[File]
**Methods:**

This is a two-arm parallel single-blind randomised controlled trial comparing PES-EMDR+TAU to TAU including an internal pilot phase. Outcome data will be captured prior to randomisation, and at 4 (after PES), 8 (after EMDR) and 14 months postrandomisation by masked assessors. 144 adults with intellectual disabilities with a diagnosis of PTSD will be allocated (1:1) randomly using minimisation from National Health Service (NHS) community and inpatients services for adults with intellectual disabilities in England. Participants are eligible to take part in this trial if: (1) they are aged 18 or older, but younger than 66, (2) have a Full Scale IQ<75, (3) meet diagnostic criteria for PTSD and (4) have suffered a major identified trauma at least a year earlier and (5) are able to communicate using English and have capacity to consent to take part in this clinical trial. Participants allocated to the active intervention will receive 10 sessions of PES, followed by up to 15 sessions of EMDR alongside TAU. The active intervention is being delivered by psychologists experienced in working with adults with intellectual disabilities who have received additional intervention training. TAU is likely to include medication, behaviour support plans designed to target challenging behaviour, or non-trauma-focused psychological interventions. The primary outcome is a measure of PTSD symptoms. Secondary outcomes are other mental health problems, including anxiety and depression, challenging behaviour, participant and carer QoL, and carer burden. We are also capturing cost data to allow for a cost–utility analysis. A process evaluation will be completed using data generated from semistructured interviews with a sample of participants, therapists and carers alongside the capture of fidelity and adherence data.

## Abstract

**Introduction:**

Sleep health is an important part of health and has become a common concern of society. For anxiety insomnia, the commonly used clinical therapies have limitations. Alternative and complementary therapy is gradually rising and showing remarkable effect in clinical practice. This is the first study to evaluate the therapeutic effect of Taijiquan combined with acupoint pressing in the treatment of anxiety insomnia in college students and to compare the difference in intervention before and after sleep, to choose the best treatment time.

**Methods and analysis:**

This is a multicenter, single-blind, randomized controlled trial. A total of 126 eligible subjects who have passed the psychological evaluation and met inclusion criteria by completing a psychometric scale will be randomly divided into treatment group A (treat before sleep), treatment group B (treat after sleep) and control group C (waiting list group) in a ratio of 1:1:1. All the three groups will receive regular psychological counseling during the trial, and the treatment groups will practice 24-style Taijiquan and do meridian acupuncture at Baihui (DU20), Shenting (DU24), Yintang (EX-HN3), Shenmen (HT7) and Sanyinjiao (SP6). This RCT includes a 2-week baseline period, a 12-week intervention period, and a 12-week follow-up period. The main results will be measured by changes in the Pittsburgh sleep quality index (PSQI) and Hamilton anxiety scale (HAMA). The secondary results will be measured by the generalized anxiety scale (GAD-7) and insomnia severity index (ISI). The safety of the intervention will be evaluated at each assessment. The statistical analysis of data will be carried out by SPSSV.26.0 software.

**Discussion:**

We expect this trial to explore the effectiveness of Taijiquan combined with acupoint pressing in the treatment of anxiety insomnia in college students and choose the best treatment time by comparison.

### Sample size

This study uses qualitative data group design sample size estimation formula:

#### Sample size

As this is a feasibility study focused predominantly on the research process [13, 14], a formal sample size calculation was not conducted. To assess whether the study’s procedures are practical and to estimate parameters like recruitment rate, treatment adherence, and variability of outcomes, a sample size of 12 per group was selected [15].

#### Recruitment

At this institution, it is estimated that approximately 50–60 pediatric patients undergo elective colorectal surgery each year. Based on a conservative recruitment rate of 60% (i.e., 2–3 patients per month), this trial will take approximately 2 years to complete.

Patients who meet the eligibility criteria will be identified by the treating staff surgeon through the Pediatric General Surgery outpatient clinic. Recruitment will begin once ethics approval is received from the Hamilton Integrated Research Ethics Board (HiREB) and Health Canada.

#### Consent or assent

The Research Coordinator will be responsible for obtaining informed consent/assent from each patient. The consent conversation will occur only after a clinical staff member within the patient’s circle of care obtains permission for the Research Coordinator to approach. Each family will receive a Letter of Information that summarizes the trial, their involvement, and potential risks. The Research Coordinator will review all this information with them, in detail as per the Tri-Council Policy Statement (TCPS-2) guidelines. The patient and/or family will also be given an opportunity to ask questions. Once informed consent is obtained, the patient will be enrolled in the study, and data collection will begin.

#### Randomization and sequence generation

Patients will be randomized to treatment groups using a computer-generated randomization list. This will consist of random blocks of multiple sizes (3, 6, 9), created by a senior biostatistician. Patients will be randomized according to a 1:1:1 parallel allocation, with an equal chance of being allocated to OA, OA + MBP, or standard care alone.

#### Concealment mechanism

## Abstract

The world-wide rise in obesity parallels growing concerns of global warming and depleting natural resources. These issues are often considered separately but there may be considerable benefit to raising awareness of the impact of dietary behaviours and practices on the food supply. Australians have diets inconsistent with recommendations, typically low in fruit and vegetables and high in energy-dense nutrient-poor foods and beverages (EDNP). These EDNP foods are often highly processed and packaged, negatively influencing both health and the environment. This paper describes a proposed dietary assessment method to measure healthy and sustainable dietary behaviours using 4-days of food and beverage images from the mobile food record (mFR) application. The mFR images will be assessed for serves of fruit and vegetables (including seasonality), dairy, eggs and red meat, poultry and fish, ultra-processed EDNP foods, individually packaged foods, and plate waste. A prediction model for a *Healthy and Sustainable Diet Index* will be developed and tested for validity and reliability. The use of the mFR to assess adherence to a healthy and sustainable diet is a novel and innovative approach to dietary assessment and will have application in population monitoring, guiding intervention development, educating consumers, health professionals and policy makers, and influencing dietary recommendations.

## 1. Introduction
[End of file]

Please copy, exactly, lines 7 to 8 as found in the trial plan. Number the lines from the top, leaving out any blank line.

This is a multicenter, single-blind, randomized controlled trial. A total of 126 eligible subjects who have passed the psychological evaluation and met inclusion criteria by completing a psychometric scale will be randomly divided into treatment group A (treat before sleep), treatment group B (treat after sleep) and control group C (waiting list group) in a ratio of 1:1:1. All the three groups will receive regular psychological counseling during the trial, and the treatment groups will practice 24-style Taijiquan and do meridian acupuncture at Baihui (DU20), Shenting (DU24), Yintang (EX-HN3), Shenmen (HT7) and Sanyinjiao (SP6). This RCT includes a 2-week baseline period, a 12-week intervention period, and a 12-week follow-up period. The main results will be measured by changes in the Pittsburgh sleep quality index (PSQI) and Hamilton anxiety scale (HAMA). The secondary results will be measured by the generalized anxiety scale (GAD-7) and insomnia severity index (ISI). The safety of the intervention will be evaluated at each assessment. The statistical analysis of data will be carried out by SPSSV.26.0 software.

**Discussion:**